The city that votes—and often

If you know one thing about Chicago elections, you know "vote early—and often." The phrase is variously attributed to such masters of clout as Al Capone and the first Mayor Daley, but whoever said it, it stuck. As Langdon D. Neal, chair of the city's Board of Election Commissioners, told the Know Your Chicago group visiting the commission's West Washington Street headquarters last Wednesday, "We have quite a history with voting in Chicago—but that's been a long, long time ago."

Today, Neal said, Chicago is "a model jurisdiction," consulting to election boards around the country. A three-hour look behind the scenes—including a visit to the Pershing Road warehouse where the city's state-of-the-art voting machines are stored, tested, and readied for each election—showed why.

  • It's big. The city (the rest of Cook County is its own jurisdiction) has 2,575 precincts and some 1,700 polling places.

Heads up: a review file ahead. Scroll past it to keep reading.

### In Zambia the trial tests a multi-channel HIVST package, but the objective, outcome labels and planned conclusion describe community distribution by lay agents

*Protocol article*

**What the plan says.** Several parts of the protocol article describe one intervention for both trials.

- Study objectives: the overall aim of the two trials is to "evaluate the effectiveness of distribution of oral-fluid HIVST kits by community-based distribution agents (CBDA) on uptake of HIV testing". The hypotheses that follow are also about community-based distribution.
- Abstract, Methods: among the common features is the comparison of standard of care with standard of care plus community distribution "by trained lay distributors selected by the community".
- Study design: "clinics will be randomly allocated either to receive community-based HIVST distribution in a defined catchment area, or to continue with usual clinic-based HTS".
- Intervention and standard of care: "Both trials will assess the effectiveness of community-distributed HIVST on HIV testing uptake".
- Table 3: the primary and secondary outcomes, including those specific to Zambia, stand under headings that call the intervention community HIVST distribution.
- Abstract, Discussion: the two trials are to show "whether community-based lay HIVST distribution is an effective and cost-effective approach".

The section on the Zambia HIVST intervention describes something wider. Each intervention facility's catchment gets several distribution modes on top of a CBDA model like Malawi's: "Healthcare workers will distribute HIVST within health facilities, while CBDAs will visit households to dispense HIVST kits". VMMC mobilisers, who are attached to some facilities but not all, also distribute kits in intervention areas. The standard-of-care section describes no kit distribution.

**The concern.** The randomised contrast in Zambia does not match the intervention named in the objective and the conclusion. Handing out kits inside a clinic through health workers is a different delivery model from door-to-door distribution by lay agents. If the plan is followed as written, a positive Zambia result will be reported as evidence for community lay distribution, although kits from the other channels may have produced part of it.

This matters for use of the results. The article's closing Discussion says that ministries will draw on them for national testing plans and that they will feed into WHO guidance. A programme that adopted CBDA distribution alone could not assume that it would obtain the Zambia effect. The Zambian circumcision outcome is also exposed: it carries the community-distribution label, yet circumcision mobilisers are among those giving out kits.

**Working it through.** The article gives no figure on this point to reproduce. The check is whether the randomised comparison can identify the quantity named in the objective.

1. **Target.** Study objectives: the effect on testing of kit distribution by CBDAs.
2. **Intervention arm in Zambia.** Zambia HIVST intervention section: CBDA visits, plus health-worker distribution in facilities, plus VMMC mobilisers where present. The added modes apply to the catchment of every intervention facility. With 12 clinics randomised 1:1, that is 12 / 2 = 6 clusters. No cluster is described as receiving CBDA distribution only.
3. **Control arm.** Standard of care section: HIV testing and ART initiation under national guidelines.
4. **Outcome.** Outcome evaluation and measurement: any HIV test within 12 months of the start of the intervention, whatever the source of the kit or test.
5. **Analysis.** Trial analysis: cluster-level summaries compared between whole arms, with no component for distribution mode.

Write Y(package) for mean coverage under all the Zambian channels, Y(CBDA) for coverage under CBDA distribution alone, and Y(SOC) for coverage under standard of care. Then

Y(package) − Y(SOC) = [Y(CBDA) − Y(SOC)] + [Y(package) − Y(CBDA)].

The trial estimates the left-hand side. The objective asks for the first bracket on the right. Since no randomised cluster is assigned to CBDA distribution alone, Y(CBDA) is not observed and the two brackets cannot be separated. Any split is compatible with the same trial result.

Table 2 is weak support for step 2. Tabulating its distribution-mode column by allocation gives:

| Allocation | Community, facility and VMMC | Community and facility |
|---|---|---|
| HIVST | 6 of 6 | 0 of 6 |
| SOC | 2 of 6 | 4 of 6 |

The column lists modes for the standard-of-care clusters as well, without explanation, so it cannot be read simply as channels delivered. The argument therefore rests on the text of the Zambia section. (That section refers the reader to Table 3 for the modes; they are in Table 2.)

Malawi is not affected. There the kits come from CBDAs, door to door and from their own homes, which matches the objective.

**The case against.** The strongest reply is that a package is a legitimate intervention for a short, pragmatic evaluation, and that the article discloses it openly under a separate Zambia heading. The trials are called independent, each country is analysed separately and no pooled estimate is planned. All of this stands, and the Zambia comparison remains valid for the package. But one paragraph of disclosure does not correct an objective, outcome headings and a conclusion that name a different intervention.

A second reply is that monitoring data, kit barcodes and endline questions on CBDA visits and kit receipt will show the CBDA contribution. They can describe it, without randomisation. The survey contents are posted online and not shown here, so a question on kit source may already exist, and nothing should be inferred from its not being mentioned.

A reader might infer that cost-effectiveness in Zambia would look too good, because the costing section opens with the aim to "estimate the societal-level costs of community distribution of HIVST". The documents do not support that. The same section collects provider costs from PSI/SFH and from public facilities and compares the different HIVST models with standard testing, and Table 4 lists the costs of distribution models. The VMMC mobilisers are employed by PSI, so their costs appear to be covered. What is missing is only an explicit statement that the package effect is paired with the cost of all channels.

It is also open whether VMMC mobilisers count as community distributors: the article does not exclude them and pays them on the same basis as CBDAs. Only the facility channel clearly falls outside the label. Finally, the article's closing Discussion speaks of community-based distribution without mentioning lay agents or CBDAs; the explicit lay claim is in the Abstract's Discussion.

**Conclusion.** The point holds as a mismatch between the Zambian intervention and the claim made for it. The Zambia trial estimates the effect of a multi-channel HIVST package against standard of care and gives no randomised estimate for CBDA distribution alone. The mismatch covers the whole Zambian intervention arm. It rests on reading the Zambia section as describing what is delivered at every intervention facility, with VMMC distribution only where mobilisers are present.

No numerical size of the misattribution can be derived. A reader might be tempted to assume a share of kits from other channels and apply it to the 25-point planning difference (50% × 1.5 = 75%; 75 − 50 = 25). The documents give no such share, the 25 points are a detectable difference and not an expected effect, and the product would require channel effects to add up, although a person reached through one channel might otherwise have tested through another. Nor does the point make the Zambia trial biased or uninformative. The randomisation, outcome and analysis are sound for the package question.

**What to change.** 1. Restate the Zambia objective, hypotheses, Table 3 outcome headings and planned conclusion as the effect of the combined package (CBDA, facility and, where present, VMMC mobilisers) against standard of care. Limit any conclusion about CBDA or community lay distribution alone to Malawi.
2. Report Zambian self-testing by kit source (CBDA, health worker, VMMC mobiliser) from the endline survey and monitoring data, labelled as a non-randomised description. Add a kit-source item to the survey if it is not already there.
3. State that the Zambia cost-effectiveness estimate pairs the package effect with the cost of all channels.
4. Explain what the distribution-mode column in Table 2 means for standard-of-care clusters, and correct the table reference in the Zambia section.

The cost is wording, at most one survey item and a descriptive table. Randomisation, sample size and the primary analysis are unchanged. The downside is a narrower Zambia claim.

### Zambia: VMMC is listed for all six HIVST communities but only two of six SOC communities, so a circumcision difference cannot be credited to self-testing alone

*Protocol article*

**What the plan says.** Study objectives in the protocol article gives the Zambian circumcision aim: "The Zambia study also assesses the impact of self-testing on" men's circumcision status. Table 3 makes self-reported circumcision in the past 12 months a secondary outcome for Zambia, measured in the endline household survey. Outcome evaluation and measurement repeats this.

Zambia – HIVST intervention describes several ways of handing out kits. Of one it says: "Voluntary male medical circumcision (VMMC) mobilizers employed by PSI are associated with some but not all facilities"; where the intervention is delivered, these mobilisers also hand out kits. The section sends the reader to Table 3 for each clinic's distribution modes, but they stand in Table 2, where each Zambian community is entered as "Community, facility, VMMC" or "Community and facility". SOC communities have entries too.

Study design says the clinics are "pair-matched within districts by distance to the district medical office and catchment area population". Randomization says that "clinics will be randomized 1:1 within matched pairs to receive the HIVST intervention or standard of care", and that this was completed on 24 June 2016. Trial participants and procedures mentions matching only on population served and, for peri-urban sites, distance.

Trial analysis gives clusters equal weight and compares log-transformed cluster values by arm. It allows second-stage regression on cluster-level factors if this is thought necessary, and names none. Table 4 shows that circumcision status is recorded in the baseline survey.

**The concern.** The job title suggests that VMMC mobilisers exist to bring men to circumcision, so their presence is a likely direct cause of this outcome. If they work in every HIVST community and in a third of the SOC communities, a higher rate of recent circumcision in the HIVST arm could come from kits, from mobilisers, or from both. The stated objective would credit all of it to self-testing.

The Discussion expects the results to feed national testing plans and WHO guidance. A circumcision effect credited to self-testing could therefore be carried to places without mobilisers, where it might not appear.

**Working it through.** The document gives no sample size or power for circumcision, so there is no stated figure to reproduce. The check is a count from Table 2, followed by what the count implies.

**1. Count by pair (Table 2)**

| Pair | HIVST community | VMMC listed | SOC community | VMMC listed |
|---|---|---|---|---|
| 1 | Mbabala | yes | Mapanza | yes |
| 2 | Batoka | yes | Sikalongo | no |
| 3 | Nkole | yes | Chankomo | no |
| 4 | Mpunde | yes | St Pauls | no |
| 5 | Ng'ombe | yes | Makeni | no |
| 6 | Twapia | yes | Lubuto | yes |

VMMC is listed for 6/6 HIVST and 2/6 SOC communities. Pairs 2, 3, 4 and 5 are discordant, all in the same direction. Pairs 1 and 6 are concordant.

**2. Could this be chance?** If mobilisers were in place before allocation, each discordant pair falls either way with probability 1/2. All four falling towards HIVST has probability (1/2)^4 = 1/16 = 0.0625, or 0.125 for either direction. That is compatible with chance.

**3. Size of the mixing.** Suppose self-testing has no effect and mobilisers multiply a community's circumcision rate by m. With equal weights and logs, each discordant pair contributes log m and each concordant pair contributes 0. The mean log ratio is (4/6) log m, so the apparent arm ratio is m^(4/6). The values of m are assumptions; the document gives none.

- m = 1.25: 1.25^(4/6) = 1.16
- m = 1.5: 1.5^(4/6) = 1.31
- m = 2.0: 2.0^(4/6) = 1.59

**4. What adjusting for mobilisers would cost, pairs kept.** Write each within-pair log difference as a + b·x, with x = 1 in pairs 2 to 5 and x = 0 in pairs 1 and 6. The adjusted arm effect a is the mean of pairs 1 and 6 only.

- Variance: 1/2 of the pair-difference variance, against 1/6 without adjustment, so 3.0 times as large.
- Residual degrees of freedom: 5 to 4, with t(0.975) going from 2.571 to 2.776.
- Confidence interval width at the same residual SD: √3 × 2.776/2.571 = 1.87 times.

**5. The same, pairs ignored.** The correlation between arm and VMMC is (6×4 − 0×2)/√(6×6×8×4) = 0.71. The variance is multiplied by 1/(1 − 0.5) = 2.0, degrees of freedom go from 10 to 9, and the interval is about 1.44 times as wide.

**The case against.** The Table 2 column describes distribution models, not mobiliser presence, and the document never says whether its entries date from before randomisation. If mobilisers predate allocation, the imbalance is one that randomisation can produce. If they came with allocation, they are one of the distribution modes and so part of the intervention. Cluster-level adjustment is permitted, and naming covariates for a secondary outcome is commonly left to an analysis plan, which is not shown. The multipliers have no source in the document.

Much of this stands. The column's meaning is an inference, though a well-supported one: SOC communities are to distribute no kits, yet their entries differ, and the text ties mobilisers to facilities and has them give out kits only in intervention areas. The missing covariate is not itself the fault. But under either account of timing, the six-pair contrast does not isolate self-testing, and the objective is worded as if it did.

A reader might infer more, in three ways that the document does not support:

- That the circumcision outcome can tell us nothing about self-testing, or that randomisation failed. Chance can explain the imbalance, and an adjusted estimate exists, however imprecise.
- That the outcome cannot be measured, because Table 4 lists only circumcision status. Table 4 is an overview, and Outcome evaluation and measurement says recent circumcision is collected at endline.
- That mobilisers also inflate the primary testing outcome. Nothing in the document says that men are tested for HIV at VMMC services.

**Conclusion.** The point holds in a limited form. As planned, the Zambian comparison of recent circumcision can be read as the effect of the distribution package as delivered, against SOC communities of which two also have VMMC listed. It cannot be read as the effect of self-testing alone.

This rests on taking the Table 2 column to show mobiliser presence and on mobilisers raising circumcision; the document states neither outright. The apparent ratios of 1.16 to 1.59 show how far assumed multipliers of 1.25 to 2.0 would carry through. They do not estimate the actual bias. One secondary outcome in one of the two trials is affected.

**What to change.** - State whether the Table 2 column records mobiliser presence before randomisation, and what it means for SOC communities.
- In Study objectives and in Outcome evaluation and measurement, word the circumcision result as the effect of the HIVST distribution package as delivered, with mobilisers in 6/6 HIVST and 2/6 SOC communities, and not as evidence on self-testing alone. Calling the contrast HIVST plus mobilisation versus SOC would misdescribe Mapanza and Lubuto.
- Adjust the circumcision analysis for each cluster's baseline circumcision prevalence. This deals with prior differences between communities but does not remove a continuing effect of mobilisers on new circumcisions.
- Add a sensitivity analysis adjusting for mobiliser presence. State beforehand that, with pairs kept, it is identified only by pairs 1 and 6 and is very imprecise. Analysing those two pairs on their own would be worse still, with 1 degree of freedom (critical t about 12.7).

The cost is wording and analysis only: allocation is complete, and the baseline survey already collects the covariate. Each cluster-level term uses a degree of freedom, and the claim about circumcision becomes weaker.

• It's trilingual. Chicago is one of two jurisdictions in the nation (Los Angeles County is the other) whose ballots are printed in three languages: English, Spanish, and Mandarin [See comment below—Ed]. After the 2010 national census, it's expected that ballots will also be printed in Korean.
  • It's organized. Beginning two weeks to ten days before Election Day, a blue Election Supply Carrier (ESC in board lingo) is delivered to each polling place. About the size of an armoire, the locked ESC contains a touchscreen voting unit, ballot scanner, and vote-card activator; shrink-wrapped ballots; collapsible voting booths; supply boxes; and an American flag. The ESC also doubles as a locked box where ballots can be inserted if the scanner goes down.
  • It still believes in voting early. Early voting for the November 4 election begins October 13 and runs through October 30, Mondays through Fridays, 9 to 5, at 51 sites around the city. The board hopes 160,000 citizens will vote early, easing pressure at the polling places in what they expect to be a record turnout.
Early voting ends a week before the general election so that voters' names can be crossed off the precincts' lists. Once is now often enough.


October 1, 2008